Why everything in the garden’s not lovely
A recent report by Transport for New Homes has found that plans for just 20 of the government’s proposed ‘garden villages’ and ‘garden towns’ will result in the creation 200,000 car dependent homes – a far cry from the green and sustainable communities implied by their description.
The creation of these communities is part of a wider government plan to build more than 50 ‘garden’ villages and towns up and down the UK to help tackle the country’s housing supply crisis. But are they really the best way to do this?
Sustainable and walkable… or not?
The idea of garden villages was first proposed by Ebenezer Howard in the late 19th century. His vision was for communities comprising of 30,000 people on a site of around 400 hectares, allowing for a good range of public services to be supported and also ensure that no home needed to be further than 500 metres from the town centre. Ultimately, garden cities would be sustainable, walkable communities that used land well.
However, the current crop of garden settlements proposed by the government seem only to have the name in common. All too often, they’re low density and far from town centres and rail stations. They also lack public services provision, their streets are designed for car use, and funding for public transport, walking and cycling are missing.
Garden villages, developed more in tune with Ebenezer Howard’s vision, may offer part of the solution to the housing crisis. But such settlements don’t need to be new towns – and they certainly do not need to be built on greenfield land.
We’re in the midst of a triple threat from the climate, nature and public health emergencies, in addition to the housing crisis. With our land resource being central in tackling these issues, how we use this finite resource sustainably is an issue of growing importance. Luckily, through the development of existing brownfield land, there’s a clear opportunity to regenerate our existing towns and cities, meet the current housing need and protect our green spaces.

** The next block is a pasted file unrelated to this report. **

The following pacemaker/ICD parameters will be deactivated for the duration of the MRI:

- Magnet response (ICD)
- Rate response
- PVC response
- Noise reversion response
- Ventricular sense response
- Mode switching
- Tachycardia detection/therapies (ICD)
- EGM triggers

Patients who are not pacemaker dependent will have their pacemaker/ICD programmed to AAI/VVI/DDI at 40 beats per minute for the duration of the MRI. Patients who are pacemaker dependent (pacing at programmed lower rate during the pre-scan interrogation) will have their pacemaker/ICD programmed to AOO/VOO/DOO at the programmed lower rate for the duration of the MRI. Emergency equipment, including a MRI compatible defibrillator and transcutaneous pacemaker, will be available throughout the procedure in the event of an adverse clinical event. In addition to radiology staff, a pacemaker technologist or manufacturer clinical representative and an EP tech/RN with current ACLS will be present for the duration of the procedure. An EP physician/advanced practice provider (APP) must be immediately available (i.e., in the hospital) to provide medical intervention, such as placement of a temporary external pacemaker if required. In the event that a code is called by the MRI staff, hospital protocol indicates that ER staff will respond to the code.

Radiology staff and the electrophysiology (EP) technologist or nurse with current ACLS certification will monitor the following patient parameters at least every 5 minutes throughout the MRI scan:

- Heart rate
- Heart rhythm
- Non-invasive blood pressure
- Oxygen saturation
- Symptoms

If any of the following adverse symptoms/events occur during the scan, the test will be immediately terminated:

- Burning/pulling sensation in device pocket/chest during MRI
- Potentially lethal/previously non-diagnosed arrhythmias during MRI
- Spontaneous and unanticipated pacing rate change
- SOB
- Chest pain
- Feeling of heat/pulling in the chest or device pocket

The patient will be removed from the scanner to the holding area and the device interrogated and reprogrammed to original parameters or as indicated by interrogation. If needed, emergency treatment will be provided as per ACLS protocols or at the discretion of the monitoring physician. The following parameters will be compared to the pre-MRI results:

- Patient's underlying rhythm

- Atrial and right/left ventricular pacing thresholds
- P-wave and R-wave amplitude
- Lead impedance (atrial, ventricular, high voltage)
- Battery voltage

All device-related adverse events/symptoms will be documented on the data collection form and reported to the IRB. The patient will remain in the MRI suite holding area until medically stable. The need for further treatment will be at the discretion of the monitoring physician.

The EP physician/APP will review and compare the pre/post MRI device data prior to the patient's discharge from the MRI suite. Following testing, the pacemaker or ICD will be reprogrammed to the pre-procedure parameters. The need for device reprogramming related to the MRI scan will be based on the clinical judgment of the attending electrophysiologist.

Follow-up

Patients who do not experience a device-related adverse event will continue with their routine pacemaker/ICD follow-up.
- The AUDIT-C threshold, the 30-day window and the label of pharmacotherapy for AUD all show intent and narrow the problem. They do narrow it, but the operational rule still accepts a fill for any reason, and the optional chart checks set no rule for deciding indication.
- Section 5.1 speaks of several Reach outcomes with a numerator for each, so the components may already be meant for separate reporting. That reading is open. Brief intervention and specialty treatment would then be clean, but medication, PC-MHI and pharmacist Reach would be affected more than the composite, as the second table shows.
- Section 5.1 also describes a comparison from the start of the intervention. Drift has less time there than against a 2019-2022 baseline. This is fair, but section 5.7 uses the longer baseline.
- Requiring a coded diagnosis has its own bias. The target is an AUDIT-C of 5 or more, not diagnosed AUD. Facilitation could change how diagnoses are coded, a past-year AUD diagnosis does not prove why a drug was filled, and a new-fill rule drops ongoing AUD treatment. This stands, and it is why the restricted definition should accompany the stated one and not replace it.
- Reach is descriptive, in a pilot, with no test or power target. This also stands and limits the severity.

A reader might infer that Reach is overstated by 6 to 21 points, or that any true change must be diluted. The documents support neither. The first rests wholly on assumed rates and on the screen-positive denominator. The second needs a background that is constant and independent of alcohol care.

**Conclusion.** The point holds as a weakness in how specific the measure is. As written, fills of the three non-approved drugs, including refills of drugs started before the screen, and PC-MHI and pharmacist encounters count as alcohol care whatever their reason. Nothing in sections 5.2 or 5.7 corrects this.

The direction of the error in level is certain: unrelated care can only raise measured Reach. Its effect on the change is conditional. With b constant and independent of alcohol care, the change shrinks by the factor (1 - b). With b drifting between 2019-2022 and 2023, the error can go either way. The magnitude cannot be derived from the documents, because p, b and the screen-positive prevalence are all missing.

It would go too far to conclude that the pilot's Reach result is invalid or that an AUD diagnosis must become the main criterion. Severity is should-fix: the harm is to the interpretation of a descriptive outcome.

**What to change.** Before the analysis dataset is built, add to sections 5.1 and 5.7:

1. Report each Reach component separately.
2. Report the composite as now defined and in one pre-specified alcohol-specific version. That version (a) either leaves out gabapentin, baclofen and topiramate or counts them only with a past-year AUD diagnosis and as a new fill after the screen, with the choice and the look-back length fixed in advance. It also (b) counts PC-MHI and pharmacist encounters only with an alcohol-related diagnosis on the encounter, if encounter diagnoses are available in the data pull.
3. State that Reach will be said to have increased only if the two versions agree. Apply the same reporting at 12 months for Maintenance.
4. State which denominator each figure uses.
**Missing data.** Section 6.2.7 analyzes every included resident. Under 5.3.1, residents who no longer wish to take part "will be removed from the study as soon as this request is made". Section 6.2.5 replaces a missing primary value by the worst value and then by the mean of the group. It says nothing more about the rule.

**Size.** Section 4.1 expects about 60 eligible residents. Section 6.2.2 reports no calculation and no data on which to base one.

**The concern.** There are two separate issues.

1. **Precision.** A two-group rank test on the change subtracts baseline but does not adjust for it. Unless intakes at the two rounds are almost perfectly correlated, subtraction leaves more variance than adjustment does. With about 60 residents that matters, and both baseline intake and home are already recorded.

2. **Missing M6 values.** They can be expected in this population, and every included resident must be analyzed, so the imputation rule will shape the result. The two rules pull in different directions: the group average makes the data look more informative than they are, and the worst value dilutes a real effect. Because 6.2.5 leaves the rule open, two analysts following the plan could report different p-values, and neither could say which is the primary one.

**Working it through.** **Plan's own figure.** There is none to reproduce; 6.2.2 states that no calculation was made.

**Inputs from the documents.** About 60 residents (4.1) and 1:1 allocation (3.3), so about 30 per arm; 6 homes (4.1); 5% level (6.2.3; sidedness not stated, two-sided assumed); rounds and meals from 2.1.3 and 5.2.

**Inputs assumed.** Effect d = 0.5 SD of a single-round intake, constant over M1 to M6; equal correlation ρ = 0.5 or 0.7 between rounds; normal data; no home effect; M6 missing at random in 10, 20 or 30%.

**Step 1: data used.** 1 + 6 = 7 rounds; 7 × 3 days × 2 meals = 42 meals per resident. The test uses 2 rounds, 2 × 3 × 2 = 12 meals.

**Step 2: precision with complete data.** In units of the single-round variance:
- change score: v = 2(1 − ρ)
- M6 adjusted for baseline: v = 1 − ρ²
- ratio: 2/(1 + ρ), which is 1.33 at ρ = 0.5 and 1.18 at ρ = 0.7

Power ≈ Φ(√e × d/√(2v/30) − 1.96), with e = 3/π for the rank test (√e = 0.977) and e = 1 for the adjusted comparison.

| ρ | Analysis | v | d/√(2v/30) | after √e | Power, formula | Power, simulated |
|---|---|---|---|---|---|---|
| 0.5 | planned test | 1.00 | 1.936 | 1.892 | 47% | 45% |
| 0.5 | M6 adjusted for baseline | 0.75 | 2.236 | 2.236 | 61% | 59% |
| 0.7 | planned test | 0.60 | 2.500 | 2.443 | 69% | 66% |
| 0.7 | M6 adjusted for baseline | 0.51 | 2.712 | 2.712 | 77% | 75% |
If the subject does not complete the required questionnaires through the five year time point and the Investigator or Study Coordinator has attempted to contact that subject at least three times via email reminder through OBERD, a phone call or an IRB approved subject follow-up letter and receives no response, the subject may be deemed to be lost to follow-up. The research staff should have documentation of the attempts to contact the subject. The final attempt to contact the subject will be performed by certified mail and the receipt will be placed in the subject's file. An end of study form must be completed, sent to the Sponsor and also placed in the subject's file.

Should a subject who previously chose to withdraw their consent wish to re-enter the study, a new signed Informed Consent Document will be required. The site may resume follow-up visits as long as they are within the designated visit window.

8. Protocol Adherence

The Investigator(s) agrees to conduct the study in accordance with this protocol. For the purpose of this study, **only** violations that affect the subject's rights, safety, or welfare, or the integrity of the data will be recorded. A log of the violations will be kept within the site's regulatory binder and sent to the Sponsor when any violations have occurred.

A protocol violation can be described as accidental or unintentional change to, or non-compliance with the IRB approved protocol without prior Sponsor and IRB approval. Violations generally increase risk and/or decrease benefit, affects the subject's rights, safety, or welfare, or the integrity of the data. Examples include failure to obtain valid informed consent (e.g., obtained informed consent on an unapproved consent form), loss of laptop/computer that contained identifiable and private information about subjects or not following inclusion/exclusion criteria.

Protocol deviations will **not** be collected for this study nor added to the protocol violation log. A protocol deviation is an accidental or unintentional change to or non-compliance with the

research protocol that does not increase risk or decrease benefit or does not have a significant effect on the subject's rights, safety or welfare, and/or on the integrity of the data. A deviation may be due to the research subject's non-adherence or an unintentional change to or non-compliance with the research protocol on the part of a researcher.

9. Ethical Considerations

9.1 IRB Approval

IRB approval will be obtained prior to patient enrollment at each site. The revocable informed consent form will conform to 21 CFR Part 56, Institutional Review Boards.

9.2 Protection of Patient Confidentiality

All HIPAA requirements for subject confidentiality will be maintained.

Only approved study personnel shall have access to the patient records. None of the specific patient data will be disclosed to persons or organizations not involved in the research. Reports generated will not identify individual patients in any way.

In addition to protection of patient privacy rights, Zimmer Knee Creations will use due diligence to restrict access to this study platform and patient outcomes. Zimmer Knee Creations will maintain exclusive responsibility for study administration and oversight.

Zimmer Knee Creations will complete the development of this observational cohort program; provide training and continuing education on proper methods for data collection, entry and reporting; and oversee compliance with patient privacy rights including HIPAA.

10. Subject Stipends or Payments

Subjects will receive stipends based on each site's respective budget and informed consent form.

There are currently thousands of brownfield sites across England with enough space for more than 1 million much-needed homes. Recycling land that has already been used will not only help maximise the protection of our green spaces, but also provide housing and amenities where people need them, and, as a consequence, reduce car dependency – something that we’re sadly not seeing from current garden village developments.
However, the Transport for New Homes report Garden Villages and Garden Towns: Visions and Reality, has highlighted how far we still are from the vision of sustainable communities dreamt of by Howard. From investigating 20 garden community schemes, they found ‘an enormous gap between the garden community visions presented by the government, consultants and local councils, and the developments likely to be built in reality’. The problem is likely to be further exacerbated, the report notes, because around 75% of the Housing Infrastructure Fund spending goes on roads.
Well-designed development will be crucial in ensuring the quality of life for the people living in new homes, as well as protecting green spaces and the environment. With nearly two-thirds of us thinking that protecting and enhancing green spaces should be a higher priority after lockdown, it’s clear local communities must be empowered and standards raised for new developments. Only that will lead to a new generation of low-carbon, well-connected, genuinely affordable homes suitable for the 21st century that the term ‘garden town’ implies.